Railroad Commission approves well integrity rules

The Texas Railroad Commission adopted long-awaited changes to its rules for the construction of oil and gas wells Friday, saying its actions showed the value of allowing the state to regulate the industry.

The changes clarify standards for drilling, casing and cementing of wells and require that the commission be notified of any failed pressure test. The new rules take effect Jan. 1.

The unanimous vote came as legislators consider whether the agency, which regulates oil and gas drilling and production in Texas, should be disbanded after efforts to institute recommendations made by the Sunset Advisory Commission failed to win approval in the House of Representatives.

The proposals approved Friday, amendments to a section of the state’s regulations known as Rule 13, had been under discussion for months.

Commission Chairman Barry Smitherman suggested the effort “illustrates the importance of allowing state regulators, not the federal government, to regulate our booming oil and gas industry.”

The new rules were praised by the Texas Oil & Gas Association, which represents the industry.

“As technology used in oil and natural gas production evolves and improves, the Texas Railroad Commission is wise to examine rules related to well integrity,” Deb Hastings, executive vice president of the association said in a statement. “Through the Railroad Commission’s leadership, Texas is once again setting the national standard in crafting energy policy for the 21st century.”

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Environmentalists have been watching, too.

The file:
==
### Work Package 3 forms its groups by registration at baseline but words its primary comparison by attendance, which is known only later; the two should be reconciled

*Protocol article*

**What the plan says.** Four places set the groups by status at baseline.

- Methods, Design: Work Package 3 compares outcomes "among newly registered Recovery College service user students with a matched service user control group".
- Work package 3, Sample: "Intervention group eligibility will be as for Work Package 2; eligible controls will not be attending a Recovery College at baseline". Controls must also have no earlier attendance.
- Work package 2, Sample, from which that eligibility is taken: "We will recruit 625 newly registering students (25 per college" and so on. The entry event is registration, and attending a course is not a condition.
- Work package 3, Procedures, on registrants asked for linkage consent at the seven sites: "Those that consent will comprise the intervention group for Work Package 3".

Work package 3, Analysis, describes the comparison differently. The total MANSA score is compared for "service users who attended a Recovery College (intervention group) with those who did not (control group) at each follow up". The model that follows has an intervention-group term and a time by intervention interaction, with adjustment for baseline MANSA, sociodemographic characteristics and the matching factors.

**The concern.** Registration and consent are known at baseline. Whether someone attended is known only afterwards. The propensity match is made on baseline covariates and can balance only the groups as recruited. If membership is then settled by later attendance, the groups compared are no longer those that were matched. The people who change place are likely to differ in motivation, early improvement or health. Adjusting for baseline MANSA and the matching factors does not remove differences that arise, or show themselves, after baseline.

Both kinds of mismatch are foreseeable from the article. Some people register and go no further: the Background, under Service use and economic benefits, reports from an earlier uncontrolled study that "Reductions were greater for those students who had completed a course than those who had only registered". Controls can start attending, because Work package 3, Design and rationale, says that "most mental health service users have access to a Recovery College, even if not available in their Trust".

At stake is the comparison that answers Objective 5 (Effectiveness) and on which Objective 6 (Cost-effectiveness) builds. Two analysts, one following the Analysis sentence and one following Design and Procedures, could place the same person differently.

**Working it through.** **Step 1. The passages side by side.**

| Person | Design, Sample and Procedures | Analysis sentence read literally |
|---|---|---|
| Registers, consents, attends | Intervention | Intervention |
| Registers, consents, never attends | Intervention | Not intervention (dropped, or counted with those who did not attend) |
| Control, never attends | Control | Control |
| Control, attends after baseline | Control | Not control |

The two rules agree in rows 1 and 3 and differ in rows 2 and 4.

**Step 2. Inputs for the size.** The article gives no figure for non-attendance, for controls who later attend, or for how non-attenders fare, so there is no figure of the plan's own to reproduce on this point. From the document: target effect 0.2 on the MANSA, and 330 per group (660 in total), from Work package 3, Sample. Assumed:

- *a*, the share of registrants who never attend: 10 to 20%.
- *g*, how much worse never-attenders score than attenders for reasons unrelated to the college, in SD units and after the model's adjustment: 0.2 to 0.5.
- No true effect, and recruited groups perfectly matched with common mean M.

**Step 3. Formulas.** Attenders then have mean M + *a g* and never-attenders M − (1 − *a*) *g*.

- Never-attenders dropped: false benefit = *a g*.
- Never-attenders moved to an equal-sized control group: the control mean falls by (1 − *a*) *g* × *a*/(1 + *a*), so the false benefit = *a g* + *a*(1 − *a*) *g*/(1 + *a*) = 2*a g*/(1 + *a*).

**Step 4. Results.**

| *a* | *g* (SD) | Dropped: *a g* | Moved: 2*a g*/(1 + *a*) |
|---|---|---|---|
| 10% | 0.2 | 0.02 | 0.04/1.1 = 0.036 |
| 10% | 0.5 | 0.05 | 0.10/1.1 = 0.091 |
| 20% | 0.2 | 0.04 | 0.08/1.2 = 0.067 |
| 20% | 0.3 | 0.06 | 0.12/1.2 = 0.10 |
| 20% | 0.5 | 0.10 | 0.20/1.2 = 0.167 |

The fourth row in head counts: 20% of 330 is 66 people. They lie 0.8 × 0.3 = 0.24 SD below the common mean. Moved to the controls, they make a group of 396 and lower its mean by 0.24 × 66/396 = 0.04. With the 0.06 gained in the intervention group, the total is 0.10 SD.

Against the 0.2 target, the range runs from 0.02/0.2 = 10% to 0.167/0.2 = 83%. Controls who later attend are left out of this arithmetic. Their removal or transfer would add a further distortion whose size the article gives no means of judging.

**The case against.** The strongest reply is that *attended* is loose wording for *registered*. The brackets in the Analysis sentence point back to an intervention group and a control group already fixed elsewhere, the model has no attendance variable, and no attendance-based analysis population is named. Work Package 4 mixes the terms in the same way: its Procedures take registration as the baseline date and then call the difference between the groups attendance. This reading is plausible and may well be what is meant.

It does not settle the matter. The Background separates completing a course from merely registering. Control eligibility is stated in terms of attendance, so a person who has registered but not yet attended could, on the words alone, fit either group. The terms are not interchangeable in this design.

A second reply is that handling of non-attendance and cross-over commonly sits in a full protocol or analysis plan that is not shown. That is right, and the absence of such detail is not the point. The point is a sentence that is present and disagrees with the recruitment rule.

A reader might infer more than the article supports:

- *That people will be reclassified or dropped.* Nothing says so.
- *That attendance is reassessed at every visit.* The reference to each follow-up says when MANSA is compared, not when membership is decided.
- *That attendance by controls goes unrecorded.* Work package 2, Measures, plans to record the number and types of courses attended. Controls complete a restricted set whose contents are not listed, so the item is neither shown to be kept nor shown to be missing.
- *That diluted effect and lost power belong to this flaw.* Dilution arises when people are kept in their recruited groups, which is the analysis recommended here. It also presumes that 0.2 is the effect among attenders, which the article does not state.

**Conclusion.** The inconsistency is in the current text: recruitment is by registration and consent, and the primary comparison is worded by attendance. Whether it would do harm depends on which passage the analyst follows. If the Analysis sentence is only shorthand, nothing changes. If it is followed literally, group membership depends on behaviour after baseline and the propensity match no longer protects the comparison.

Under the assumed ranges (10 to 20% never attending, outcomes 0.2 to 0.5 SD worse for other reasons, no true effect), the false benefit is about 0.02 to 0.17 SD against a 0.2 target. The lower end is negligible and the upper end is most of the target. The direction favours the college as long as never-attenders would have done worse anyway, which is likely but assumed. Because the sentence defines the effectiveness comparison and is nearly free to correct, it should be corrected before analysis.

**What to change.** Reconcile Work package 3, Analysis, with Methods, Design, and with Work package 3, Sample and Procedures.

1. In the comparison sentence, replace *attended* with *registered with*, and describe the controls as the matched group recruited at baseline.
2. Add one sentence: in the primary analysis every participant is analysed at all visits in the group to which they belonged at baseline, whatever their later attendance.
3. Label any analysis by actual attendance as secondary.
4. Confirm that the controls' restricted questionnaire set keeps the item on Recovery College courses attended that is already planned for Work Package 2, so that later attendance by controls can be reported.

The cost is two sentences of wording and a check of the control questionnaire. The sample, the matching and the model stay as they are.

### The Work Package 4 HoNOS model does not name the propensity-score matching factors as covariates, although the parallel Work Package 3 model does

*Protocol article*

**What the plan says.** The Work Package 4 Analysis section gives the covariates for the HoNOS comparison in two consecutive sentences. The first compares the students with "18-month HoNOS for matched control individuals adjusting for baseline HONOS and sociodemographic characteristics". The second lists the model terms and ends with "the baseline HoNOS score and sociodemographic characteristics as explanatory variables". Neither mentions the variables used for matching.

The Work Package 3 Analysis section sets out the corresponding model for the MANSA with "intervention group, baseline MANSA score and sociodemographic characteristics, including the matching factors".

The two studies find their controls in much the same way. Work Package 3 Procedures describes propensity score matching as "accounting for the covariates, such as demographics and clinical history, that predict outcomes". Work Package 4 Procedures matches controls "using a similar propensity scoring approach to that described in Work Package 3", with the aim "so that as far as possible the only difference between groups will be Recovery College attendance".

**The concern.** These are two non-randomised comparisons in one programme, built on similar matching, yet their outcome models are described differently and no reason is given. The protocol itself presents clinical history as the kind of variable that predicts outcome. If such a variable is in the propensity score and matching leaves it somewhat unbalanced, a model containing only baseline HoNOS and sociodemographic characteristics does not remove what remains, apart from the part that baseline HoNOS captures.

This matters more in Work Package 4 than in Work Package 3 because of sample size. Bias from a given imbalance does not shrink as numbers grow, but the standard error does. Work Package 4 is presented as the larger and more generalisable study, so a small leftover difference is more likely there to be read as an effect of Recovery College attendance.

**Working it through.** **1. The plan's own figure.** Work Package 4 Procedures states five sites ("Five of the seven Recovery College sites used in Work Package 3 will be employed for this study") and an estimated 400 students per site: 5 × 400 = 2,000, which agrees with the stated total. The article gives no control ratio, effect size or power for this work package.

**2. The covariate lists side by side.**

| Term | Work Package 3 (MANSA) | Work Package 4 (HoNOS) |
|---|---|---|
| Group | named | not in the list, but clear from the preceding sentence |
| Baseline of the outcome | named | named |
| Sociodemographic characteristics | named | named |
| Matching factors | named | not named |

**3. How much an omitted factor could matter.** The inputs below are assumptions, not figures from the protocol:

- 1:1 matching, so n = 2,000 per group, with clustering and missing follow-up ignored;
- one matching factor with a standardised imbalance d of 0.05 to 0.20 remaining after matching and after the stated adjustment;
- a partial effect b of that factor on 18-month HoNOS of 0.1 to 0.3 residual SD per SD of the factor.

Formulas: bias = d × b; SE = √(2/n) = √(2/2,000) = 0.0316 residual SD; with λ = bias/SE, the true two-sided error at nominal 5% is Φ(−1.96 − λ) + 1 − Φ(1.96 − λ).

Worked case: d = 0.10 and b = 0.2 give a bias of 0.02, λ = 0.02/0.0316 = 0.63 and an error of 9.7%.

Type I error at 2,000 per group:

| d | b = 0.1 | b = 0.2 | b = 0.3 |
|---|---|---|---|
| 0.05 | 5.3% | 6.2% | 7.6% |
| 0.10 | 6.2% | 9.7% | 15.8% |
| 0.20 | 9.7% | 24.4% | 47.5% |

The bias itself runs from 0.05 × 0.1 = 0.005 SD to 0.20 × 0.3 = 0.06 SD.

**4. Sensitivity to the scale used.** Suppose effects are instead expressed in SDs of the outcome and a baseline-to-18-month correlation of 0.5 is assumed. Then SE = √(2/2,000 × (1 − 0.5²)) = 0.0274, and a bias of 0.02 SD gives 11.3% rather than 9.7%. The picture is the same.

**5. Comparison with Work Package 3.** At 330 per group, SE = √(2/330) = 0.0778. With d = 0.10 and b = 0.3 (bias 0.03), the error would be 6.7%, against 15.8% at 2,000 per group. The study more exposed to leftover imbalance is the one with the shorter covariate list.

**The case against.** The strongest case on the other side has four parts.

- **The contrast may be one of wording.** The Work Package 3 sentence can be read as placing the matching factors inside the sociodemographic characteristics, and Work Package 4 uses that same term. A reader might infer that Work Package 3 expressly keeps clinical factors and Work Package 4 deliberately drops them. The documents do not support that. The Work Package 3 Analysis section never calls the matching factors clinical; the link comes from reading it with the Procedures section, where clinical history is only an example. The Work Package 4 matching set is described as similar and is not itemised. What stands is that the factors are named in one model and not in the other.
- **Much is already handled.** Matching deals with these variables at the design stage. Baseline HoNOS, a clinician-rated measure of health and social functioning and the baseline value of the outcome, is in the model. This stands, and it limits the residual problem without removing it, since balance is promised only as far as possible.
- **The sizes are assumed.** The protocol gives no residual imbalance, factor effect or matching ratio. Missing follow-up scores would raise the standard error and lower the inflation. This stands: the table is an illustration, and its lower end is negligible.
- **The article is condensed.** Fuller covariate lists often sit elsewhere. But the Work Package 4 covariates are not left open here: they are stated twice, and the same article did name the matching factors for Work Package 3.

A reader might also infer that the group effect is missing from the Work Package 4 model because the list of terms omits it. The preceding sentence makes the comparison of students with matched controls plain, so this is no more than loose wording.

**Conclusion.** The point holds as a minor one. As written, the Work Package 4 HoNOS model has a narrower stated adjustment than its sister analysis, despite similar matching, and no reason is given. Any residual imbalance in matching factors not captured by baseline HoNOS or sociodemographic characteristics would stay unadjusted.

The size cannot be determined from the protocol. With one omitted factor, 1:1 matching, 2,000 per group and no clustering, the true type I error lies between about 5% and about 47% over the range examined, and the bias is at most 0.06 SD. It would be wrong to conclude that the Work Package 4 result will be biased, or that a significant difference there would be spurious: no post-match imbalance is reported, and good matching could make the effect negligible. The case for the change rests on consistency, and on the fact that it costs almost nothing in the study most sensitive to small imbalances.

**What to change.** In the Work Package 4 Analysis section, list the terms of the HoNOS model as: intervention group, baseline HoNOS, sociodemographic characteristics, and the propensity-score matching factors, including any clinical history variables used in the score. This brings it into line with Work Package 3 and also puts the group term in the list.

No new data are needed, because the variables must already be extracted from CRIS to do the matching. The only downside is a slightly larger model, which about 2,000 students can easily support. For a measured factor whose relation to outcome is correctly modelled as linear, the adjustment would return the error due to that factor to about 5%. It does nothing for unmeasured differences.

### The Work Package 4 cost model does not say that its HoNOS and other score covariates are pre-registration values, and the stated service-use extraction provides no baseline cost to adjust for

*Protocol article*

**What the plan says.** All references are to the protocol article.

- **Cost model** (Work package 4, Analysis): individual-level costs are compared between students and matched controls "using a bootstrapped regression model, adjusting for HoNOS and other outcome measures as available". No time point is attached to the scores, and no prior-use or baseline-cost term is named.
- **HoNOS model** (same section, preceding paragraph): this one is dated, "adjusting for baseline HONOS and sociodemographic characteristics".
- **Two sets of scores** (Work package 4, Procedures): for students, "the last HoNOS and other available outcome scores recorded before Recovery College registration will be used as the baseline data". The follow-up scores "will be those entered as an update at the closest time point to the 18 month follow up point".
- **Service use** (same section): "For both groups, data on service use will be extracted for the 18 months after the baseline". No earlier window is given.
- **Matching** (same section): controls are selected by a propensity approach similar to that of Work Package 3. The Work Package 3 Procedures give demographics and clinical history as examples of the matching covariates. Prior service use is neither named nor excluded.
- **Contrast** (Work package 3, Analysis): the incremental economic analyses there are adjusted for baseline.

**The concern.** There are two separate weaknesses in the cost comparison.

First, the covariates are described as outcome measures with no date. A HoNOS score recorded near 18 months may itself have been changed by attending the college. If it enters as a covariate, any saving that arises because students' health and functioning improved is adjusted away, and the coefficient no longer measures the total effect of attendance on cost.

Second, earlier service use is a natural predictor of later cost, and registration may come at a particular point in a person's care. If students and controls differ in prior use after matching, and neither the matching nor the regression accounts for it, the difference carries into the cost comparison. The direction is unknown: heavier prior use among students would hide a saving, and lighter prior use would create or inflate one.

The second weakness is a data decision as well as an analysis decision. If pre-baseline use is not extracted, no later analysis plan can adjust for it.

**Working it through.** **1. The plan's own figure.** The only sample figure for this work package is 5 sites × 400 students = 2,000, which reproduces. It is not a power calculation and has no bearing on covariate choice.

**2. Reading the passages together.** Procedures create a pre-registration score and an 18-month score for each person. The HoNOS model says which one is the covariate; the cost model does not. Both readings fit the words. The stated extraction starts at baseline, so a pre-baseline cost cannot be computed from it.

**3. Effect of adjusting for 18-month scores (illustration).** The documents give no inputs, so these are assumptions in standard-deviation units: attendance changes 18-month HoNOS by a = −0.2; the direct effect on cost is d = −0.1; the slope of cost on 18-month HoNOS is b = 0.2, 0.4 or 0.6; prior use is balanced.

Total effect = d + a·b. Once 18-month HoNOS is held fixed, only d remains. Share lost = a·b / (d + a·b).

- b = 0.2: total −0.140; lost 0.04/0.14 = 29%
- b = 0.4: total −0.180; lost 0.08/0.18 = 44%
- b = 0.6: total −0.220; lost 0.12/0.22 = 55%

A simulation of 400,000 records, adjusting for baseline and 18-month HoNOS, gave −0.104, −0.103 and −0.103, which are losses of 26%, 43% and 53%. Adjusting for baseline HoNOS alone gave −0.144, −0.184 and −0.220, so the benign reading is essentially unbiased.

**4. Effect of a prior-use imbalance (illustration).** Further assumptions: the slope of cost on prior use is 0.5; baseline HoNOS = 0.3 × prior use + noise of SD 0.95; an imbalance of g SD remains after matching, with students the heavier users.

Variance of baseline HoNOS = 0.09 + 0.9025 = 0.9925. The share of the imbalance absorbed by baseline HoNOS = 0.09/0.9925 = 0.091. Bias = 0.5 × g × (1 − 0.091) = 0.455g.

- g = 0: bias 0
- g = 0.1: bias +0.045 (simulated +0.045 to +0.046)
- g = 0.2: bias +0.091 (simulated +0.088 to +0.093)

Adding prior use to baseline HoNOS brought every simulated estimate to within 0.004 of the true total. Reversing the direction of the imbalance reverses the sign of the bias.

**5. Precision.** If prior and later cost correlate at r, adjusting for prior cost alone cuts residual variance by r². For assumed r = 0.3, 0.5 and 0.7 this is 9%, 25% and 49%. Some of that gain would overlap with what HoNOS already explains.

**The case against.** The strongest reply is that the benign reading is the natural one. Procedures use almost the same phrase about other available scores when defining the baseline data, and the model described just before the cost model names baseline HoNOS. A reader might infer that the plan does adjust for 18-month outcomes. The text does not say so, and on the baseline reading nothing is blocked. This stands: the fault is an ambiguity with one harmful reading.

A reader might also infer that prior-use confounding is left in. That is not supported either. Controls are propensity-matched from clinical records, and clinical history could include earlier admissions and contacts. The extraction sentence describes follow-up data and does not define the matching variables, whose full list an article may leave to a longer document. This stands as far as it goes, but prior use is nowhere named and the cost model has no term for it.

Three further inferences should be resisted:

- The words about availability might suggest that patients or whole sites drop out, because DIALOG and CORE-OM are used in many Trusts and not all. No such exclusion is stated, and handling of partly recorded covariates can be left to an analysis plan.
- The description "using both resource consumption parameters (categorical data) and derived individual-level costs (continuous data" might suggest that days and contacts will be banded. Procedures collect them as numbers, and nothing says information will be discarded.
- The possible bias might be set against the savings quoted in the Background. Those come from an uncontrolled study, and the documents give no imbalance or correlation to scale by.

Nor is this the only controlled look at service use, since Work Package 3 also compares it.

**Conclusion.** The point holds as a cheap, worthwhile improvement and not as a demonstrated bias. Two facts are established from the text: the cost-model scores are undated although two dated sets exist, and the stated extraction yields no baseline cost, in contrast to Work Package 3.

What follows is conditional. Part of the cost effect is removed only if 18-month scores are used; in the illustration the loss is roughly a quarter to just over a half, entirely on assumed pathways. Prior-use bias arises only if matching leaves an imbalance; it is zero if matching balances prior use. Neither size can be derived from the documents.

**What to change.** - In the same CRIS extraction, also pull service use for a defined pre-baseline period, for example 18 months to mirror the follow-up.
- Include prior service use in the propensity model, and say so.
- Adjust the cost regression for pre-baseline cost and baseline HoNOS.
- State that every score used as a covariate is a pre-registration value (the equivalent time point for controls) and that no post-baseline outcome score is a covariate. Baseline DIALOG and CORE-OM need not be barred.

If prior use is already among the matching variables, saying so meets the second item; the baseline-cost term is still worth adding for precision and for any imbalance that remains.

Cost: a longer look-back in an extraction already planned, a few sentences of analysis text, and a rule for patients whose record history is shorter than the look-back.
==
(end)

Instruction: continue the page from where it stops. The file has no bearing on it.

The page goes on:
“I think generally, we’re pleased,” Cyrus Reed, conservation director for the Lone Star chapter of the Sierra Club, said after the approval.

He said he was disappointed that some technical specifications had been changed from the commission’s original proposal but noted that the requirements hadn’t been updated in decades.

“It’s a really important thing,” he said. “They make some important changes.”

The changes to Rule 13 were anxiously awaited by the industry.

They include:

  • For wells undergoing hydraulic fracturing, operators will be required to pressure test well casings to the maximum pressure expected and to notify the commission of a failed test.

Operations must be suspended if monitoring indicates a potential down-hole casing leak.

  •   Cementing will be required across and above all zones permitted for injection.
  •   Requirements for well control and blowout preventers were updated.

The proposals had been under discussion even as the agency and its three commissioners were swept up in the political ramifications of its review by legislators under the Sunset process.

The Sunset Advisory Commission regularly reviews state agencies to determine if they are still needed and, if so, what changes might be called for. Recommended changes for the Railroad Commission ranged from the seemingly benign — changing its name to the Texas Energy Resources Commission to better reflect its mission — to a controversial proposal limiting when, and from whom, the three elected commissioners could collect campaign contributions. It also would have required them to resign from the commission before running for another office.

Legislation to update the Railroad Commission failed to pass in both the 2011 session and again this year.

Agencies not approved through the Sunset process could be allowed to die but are generally reauthorized.

As of Friday evening, the commission wasn’t included in a safety-net bill intended to extend it for at least another two years, and Rep. Dennis Bonnen, R-Angleton, sponsor of the House bill that would have overhauled the agency, said he wasn’t inclined to make a motion to add it in a conference committee.

“The agency shouldn’t get to go through Sunset another time,” he said. “If you can’t do it in two times, and the reason is significant lobbying by the agency opposed to doing anything differently, maybe the goal was to have the agency go away.”

A conference committee is also meeting on an ethics bill that includes a “resign to run” provision for railroad commissioners, to prevent them from using their position to build a campaign account for another office. Some observers think passage of that provision might lead lawmakers to revive the agency by including it in the sunset schedule.